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Freedom: A History of US.
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Webisode 6: A War to End Slavery
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The Gettysburg Address
Segment 7
Page 2

And then Abraham Lincoln delivers these words:

Hear It Now - Abraham Lincoln Four score and seven years ago our fathers brought forth on this continent, a new nation, conceived in liberty, and dedicated to the proposition that all men are created equal. Now we are engaged in a great civil war, testing whether that nation, or any nation, so conceived and so dedicated, can long endure. We are met on a great battlefield of that war. We have come to dedicate a portion of that field, as a final resting place for those who here gave their lives that the nation might live. It is altogether fitting and proper that we should do this. But, in a larger sense, we cannot dedicate—we cannot consecrate—we cannot hallow this ground. The brave men, living and dead, who struggled here, have consecrated it far above our poor power to add or detract. The world will little note, nor long remember, what we say here, but it can never forget what they did here. It is for us the living, rather, to be dedicated here to the unfinished work which they who fought here have thus far so nobly advanced. It is rather for us to be here dedicated to the great task remaining before us—that from these honored dead we take increased devotion to that cause for which they gave the last full measure of devotion—that we here highly resolve that these dead shall not have died in vain; that this nation, under God, shall have a new birth of freedom—and that government of the people, by the people, for the people, shall not perish from the earth See It Now - The Gettysburg Address.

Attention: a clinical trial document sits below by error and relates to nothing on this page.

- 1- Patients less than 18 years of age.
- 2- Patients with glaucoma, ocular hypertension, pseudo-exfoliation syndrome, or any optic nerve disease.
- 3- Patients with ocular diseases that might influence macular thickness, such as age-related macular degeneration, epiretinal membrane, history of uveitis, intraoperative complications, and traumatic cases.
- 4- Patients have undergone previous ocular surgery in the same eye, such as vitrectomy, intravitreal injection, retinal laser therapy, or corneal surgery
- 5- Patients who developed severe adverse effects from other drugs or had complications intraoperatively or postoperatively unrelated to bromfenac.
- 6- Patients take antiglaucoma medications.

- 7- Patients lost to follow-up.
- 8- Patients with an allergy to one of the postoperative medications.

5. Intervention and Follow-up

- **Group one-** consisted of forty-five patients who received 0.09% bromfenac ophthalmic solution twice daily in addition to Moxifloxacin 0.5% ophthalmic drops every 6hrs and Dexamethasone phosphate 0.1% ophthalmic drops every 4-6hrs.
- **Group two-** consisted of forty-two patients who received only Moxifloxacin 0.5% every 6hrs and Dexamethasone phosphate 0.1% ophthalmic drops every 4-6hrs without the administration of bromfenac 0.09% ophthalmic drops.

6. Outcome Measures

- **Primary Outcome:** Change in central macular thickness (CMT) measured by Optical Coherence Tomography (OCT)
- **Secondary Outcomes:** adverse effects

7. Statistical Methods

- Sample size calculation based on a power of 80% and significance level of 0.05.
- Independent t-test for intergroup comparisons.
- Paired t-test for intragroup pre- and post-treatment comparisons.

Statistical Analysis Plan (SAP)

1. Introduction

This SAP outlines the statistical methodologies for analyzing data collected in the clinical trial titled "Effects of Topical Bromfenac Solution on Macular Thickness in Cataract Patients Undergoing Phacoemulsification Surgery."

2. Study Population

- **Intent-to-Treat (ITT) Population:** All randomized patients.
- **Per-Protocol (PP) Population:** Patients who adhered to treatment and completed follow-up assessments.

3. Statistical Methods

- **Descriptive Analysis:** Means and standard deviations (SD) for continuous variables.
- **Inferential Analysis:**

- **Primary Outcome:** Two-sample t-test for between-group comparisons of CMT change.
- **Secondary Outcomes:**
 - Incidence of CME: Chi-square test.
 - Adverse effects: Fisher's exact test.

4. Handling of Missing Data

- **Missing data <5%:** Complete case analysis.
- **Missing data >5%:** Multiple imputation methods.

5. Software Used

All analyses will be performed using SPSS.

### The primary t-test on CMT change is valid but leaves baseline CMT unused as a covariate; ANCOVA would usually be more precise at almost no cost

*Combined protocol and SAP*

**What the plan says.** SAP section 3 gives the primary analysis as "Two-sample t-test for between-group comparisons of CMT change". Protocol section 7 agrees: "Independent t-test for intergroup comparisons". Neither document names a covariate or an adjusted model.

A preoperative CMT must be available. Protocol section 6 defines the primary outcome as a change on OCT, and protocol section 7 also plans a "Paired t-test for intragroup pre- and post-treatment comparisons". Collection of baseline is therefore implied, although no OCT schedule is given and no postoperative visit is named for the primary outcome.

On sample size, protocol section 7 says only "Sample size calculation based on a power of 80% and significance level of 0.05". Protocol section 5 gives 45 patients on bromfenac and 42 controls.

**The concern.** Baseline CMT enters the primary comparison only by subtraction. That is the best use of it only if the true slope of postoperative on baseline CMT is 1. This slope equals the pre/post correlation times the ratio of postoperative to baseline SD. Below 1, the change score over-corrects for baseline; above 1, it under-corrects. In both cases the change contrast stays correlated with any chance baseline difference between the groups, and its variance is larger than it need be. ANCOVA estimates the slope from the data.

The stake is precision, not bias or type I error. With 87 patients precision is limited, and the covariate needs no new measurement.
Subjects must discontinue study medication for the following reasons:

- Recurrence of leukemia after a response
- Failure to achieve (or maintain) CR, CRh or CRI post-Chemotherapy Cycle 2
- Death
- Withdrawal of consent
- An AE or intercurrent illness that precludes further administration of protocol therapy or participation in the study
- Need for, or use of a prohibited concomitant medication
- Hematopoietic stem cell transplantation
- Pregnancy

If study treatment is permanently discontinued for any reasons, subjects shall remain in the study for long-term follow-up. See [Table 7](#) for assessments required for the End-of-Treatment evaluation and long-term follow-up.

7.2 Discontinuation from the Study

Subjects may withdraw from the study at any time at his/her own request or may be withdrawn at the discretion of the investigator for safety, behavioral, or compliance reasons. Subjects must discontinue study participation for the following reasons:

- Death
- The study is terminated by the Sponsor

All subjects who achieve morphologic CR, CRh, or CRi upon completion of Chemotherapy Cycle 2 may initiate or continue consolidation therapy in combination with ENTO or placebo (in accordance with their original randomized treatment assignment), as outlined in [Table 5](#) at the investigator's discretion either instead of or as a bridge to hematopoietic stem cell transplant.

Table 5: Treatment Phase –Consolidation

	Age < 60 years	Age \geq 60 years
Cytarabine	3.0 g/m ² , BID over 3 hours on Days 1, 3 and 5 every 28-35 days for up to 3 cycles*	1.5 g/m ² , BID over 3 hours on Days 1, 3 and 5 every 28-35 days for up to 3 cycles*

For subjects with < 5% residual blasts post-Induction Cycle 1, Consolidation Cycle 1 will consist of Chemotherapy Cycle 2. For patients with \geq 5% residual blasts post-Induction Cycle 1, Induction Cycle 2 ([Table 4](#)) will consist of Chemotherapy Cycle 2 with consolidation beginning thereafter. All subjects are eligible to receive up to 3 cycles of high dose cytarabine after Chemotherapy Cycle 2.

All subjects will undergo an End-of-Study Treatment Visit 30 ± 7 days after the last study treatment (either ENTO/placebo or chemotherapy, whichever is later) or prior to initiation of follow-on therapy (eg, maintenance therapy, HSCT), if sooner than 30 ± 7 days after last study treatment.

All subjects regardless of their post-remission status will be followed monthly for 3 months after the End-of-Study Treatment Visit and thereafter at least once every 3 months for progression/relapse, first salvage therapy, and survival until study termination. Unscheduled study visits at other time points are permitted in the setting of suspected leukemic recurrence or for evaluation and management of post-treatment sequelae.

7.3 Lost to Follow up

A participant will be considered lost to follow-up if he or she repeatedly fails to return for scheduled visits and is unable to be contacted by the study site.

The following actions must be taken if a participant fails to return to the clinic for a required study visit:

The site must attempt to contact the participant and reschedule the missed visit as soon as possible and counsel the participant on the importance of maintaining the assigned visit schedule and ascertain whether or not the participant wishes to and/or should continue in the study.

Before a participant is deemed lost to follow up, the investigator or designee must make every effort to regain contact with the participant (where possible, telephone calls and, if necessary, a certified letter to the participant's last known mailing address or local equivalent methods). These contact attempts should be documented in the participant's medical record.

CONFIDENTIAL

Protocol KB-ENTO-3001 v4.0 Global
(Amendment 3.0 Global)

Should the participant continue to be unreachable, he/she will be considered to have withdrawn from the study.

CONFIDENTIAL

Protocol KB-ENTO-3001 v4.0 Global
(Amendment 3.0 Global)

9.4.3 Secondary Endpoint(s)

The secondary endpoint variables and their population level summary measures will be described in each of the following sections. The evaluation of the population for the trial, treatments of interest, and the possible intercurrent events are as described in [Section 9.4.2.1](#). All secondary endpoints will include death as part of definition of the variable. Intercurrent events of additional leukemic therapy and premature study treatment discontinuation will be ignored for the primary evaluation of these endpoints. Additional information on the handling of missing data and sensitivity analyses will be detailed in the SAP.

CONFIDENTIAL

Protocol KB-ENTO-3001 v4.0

When the President finishes there is not a sound—not a clap, not a cheer. Most of those who listen that day at Gettysburg do not know they are hearing one of the greatest speeches ever written, but all know their president is speaking from his heart Check The Source - Abraham Lincoln's Second Inaugural Address.


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Did You Know?
You can see the Gettysburg Address in Lincoln's handwriting at the Library of Congress today.


Did you know that Freedom is adapted from the award-winning Oxford University Press multi-volume book series, A History of US by Joy Hakim?



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